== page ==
A government task team probing substance abuse, including the issue of drinking and driving, has suggested lowering the legal blood alcohol level to zero. But Western Cape transport MEC Robin Carlisle has opposed the measure, the Cape Argus reported. Carlisle has written to transport minister Ben Martins to voice his concerns, saying the current turnaround time for blood tests and the lack of breathalysing at roadblocks throughout the means the country does not have a structure in place to manage and enforce such a law. He said countries with the best safety records “have some sort of minimum legal alcohol level that can be tested for in drivers”. Improving the turnaround time for blood results, and launching behaviour changing campaigns would be more effective.
TLOKWE MAYOR, OFFICIALS SHOULD BE ‘CRIMINALLY PROSECUTED’
The ANC mayor of Tlokwe famously ousted after a vote of no confidence by his party – and then reinstated by an ANC majority vote, should be criminally prosecuted, a report by a forensic investigation company says. Short-lived DA mayor Annette Combrink ordered the probe into Maphetle Maphetle during her brief stint as head of the council. Beeld reported that Pretoria-based company Nexus Forensic Services found Maphetle and several officials should be criminally prosecuted after channelling of R300,000 of the city’s poverty relief fund through Aardklop arts festival to a third party for a jazz festival for which artists were allegedly not paid. It said Maphetle could not be held personally liable for buying his Mercedes-Benz E 350 at a cost of R736,000, but that it was wrongful and that the official concerned should be held responsible.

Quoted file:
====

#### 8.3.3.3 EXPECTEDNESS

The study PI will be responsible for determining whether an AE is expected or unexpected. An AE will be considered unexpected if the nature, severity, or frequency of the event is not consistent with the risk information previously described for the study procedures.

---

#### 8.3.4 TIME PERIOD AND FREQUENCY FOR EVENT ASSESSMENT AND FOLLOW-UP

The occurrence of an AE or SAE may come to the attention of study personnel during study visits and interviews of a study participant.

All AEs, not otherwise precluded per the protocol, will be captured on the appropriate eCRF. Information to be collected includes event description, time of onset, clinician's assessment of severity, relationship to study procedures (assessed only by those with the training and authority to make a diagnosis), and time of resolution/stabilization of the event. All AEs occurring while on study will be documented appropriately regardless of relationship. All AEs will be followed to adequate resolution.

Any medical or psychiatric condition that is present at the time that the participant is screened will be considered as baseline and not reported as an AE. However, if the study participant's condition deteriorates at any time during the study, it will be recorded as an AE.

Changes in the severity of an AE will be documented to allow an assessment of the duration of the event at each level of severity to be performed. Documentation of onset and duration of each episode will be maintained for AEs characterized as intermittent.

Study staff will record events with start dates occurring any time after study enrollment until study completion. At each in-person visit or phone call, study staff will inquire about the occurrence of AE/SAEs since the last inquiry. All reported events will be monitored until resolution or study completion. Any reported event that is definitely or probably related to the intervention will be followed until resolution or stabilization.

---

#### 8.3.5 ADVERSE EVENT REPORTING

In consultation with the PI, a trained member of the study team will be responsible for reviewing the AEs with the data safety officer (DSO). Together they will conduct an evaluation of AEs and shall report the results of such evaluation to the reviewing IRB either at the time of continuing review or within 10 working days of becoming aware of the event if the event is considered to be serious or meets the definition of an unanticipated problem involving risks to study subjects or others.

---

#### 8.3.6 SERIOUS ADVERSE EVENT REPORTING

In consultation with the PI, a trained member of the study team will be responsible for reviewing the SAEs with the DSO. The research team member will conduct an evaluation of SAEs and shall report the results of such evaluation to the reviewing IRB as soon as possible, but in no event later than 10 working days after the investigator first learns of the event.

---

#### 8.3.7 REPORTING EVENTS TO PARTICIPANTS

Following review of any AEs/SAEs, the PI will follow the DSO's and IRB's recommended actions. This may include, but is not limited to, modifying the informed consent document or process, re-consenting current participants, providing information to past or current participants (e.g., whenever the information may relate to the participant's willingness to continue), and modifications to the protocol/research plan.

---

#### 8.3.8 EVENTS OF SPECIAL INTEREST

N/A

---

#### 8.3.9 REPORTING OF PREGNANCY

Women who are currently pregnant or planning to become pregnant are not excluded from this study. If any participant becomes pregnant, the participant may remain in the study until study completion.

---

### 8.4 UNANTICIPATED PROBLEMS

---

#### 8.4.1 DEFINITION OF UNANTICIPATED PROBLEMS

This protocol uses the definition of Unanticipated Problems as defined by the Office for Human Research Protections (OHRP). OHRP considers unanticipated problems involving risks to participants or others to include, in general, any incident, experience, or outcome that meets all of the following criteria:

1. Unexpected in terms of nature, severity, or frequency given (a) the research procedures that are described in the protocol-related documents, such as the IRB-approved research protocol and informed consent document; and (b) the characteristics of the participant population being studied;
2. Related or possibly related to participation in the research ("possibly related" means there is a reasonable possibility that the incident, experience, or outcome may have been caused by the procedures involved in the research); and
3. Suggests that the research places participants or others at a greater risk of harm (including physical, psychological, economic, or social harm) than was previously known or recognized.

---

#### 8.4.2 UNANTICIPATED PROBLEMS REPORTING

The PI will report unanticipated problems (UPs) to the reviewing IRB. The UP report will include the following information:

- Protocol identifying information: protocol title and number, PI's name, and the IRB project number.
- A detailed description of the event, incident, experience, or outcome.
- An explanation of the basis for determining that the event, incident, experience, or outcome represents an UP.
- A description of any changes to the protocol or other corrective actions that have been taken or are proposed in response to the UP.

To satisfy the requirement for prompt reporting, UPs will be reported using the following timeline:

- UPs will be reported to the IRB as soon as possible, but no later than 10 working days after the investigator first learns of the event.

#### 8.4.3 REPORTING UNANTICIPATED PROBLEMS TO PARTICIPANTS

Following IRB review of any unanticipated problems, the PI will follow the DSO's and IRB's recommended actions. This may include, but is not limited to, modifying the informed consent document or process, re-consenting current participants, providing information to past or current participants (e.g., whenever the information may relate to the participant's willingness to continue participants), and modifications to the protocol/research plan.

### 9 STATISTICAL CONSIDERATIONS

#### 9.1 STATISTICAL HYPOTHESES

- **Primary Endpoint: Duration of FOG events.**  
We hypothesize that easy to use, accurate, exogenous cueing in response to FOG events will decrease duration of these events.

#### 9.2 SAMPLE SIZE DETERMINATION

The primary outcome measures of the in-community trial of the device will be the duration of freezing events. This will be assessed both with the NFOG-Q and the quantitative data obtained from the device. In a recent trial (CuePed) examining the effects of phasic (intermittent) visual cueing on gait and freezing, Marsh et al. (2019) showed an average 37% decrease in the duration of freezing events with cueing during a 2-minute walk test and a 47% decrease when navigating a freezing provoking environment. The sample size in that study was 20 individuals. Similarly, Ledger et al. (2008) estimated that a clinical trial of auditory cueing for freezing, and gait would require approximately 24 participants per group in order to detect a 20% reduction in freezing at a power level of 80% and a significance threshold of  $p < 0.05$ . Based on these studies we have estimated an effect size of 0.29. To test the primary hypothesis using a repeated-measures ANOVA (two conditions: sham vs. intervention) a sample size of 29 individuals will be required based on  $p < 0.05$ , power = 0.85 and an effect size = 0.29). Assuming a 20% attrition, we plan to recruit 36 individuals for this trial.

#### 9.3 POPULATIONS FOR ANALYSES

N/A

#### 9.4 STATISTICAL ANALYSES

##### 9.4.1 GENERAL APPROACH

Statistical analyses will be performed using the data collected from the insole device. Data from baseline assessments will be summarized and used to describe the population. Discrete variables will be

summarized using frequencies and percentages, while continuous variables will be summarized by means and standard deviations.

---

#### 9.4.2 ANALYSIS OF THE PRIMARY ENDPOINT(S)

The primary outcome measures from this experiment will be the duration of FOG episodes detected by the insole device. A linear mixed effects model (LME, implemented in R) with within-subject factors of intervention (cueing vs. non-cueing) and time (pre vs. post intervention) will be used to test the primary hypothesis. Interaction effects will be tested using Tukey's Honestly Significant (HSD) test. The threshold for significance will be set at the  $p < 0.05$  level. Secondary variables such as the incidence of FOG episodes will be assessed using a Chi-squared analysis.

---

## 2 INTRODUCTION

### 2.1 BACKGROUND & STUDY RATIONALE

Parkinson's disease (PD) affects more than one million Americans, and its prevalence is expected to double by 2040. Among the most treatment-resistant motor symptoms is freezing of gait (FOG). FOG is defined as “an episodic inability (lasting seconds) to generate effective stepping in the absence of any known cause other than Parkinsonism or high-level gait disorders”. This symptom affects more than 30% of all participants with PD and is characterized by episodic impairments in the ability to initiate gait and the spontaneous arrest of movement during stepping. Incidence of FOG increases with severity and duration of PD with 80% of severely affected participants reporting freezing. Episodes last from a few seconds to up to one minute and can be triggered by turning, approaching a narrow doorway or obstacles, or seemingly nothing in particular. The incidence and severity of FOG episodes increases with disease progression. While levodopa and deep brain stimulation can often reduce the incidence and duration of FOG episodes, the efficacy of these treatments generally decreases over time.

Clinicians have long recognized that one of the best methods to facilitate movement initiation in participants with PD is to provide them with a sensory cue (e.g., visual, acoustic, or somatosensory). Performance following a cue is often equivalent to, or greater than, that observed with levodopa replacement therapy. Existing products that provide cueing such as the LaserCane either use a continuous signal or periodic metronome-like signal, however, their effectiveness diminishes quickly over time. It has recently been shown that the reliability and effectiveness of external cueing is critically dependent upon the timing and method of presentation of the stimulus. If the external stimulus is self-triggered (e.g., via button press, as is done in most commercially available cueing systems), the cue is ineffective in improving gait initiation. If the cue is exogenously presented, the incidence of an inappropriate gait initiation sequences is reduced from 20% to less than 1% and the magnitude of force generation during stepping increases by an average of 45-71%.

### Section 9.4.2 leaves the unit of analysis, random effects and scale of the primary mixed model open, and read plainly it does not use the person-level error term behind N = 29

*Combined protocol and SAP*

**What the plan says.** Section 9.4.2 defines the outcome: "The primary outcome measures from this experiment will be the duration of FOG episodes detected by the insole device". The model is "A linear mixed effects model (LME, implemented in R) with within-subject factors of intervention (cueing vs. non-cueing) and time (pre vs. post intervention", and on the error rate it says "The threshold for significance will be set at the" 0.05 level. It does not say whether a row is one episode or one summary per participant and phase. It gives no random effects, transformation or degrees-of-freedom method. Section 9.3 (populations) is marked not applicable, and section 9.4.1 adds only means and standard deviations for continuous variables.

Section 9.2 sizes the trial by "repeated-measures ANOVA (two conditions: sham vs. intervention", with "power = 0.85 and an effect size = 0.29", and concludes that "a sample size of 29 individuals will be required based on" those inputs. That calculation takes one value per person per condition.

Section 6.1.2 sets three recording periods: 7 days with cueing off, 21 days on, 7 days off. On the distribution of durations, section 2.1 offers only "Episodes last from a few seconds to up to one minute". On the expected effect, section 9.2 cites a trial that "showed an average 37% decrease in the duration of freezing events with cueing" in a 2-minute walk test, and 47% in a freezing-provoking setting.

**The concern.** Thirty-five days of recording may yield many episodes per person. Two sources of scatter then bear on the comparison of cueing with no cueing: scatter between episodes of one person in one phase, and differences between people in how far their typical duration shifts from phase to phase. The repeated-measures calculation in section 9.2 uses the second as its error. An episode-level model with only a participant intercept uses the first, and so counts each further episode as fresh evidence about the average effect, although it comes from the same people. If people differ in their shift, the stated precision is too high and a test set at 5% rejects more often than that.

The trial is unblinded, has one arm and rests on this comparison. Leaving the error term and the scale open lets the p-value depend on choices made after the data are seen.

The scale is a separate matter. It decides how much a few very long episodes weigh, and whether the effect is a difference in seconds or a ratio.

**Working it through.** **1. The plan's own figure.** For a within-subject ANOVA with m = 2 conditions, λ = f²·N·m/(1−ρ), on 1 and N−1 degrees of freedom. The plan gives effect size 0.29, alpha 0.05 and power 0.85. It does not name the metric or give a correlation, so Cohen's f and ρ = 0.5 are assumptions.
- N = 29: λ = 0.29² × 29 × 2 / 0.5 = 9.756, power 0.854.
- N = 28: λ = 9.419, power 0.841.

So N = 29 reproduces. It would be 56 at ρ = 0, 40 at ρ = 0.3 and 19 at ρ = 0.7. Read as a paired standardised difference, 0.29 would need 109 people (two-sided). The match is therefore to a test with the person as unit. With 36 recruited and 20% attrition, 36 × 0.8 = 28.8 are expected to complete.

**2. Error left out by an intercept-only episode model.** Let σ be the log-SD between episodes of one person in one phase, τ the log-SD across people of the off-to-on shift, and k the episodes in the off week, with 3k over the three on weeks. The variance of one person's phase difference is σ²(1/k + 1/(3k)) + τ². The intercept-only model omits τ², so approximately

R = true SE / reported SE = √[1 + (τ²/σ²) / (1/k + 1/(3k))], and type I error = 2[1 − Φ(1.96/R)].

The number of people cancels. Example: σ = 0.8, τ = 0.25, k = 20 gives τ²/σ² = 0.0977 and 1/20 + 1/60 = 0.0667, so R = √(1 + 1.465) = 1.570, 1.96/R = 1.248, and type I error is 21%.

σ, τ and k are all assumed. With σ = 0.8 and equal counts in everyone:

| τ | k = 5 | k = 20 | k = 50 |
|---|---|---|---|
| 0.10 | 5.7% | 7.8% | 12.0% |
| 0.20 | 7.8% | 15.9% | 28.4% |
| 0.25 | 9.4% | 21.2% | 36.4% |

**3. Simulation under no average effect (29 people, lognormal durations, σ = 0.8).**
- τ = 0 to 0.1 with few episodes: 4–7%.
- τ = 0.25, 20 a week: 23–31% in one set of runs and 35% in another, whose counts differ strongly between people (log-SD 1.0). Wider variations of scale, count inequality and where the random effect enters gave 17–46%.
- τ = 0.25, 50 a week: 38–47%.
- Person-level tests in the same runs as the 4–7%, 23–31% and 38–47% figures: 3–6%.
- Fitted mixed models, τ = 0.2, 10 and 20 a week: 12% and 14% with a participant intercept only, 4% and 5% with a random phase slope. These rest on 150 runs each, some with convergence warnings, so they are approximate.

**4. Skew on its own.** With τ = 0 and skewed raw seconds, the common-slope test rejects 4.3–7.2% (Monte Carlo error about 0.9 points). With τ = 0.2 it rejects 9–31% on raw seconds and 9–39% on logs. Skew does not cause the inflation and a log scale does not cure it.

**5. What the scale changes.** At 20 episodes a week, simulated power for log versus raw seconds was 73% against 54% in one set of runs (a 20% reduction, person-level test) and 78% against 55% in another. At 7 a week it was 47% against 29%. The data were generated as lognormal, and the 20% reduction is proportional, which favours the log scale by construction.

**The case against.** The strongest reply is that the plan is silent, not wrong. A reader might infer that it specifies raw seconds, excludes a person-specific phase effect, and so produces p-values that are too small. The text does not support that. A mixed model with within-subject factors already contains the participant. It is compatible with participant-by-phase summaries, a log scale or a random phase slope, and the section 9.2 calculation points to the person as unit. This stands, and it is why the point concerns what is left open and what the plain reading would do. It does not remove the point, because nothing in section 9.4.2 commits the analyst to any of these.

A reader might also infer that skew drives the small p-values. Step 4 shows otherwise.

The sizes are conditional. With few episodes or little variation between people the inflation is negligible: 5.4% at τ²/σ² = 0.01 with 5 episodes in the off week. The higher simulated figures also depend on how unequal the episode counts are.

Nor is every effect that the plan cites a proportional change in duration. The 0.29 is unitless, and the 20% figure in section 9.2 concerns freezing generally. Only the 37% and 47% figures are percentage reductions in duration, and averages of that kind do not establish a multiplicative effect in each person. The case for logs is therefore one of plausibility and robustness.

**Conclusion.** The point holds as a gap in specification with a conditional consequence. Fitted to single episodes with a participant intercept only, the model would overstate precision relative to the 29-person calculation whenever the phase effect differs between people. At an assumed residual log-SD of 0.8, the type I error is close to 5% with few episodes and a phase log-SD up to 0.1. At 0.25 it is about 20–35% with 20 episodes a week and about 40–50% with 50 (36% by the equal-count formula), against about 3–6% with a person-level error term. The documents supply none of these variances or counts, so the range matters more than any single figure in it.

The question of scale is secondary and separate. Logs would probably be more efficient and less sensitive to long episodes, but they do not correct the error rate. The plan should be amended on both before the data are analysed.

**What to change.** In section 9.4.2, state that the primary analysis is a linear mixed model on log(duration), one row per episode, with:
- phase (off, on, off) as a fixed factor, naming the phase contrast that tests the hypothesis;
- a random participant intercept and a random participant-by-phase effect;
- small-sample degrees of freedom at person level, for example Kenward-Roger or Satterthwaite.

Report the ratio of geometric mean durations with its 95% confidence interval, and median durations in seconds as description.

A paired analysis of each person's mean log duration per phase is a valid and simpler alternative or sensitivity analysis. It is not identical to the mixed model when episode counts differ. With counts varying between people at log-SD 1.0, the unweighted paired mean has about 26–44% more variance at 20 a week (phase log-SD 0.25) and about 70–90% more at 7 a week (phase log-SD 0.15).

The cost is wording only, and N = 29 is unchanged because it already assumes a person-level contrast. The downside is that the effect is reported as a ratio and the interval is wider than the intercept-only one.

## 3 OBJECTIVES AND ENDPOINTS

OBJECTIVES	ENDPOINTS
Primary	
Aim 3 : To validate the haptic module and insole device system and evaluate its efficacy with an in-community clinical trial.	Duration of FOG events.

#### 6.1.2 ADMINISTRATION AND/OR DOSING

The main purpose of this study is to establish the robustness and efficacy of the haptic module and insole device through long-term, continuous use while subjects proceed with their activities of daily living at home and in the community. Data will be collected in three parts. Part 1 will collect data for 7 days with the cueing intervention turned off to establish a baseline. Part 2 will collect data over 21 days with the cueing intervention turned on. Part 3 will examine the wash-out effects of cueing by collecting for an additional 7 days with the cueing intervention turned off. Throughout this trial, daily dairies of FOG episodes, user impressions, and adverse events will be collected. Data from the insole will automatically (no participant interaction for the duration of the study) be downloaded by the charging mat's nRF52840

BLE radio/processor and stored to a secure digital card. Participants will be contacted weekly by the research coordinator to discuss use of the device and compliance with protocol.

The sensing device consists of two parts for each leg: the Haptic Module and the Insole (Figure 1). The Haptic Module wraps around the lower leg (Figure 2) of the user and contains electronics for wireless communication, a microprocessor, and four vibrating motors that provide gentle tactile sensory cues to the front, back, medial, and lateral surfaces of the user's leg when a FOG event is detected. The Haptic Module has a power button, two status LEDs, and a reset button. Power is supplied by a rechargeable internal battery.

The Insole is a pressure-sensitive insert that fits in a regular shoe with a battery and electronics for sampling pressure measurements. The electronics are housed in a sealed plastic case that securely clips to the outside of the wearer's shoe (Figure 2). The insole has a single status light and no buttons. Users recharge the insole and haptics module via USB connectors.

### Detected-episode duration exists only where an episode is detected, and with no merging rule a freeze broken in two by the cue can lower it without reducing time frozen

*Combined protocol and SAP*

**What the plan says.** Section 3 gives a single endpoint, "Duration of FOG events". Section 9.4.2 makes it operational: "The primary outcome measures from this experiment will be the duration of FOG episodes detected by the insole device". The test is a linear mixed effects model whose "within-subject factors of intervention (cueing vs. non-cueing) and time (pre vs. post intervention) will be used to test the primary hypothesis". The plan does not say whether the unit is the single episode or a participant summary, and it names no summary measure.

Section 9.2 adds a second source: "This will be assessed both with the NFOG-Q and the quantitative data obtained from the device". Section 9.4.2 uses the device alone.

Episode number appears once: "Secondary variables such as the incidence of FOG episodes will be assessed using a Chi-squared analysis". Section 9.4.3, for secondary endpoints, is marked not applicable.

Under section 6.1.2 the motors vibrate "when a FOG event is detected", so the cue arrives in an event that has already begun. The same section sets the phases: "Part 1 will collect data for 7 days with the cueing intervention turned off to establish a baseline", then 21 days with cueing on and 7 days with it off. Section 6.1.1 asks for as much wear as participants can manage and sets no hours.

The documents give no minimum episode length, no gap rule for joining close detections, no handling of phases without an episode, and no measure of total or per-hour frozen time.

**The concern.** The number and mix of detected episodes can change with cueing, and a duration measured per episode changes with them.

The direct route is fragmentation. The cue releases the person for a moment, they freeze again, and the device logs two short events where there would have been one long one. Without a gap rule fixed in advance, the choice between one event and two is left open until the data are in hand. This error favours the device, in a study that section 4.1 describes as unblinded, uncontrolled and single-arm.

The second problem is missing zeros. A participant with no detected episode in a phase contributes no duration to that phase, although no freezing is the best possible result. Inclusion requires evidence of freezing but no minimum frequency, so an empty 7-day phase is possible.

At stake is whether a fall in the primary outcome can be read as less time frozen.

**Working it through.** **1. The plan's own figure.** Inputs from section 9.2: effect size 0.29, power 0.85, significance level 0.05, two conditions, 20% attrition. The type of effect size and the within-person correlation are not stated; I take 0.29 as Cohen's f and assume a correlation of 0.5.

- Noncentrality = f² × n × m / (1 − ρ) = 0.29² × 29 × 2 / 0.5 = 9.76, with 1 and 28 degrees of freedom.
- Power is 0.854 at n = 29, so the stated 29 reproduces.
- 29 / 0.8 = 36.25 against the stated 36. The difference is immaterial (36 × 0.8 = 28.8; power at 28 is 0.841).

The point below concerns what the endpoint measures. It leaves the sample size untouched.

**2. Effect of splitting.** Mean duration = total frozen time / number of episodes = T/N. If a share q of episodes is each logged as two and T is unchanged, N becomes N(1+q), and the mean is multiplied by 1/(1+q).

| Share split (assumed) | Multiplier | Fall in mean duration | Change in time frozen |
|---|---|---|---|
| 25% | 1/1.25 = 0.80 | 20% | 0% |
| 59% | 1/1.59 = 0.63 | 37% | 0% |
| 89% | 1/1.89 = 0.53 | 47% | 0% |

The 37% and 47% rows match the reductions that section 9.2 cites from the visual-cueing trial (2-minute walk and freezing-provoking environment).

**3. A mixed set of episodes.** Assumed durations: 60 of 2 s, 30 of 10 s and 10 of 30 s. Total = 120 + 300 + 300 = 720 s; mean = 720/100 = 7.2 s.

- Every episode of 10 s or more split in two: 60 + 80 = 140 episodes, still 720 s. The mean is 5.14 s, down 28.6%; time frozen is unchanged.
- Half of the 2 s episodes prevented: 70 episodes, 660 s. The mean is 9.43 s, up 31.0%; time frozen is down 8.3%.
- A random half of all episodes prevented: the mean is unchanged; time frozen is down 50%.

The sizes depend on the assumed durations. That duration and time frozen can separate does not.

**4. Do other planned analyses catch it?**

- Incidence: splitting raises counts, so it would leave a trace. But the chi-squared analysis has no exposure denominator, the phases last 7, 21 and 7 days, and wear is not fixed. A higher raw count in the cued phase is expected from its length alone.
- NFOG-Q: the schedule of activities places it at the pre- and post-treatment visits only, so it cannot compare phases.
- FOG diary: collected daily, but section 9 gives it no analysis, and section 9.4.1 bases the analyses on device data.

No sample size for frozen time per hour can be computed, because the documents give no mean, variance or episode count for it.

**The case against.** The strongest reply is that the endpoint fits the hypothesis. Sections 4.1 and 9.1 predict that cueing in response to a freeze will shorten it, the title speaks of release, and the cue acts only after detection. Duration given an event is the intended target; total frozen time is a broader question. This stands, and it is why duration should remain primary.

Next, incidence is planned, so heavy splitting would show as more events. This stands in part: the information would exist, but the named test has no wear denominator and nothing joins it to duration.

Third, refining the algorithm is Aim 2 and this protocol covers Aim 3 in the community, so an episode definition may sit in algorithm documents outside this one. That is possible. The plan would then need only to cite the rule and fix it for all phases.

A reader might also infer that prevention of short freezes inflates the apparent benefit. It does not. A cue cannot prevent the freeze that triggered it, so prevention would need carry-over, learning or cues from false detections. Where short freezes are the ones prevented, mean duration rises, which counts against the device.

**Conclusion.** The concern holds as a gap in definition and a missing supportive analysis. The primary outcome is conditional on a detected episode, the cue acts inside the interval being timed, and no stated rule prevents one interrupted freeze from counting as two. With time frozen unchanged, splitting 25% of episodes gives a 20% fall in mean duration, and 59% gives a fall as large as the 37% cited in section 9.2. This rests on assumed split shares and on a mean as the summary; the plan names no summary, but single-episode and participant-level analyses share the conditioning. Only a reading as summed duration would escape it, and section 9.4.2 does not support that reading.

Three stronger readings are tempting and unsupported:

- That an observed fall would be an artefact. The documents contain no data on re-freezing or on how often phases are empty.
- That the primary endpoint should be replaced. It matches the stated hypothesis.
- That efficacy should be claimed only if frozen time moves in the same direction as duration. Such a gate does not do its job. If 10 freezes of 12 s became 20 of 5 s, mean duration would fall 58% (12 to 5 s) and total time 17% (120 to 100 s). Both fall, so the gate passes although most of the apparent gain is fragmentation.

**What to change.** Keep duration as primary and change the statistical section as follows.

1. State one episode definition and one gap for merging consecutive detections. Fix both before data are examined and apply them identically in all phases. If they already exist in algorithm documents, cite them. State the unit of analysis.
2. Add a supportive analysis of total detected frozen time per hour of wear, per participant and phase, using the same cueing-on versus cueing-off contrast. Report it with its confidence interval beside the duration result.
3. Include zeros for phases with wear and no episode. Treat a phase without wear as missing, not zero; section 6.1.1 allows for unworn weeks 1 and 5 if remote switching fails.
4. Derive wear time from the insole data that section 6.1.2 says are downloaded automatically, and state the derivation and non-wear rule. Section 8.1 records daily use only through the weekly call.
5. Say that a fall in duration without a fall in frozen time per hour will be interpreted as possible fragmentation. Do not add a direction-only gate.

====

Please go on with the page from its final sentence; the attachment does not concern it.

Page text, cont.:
KATHRADA FOUNDATION LAMBASTS ‘BRAZEN’ BEHAVIOUR OF GUPTAS
The Gupta family’s “unauthorised and brazen use of the Waterkloof military airbase for private purposes is a matter of national concern”, says the Ahmed Kathrada Foundation. In a statement, the foundation queried how “a single family has come to wield such immense administrative and political influence in such a short space of time” and welcomed an investigation into the “Guptagate” affair. It said it was “shocked and disturbed” by allegations of racist behaviour by guests at the Gupta wedding in Sun City, and said the lavish display of wealth was “distasteful”. The foundation said the ANC’s founding fathers led “simple and principled lives”. “The proud legacy of struggle by our leaders and people must never be eroded by the disdainful deeds of a single family that attempts to wield power through the peddling of influence over high profile politicians and civil servants,” the foundation said.
KUMBA WORKERS ASK FOR NUM HELP TO GET JOBS BACK
Fired workers from Kumba Iron Ore have asked the National Union of Mineworkers to intervene on their behalf with the mine owners. Sapa reported that 120 dismissed workers sent representatives to NUM offices in Johannesburg. NUM spokesman Lesiba Seshoka said the union was “engaging with the company to find a resolution to the issue”. The workers were fired in October after an illegal strike at Kumba, and their subsequent failure to attend disciplinary hearings. Seshoka said the NUM could not” act against the current legal process, which includes both a labour court application filed on behalf of the workers, as well as a criminal legal process by the State”. DM
Photo: Cassel Mathale (Greg Nicolson)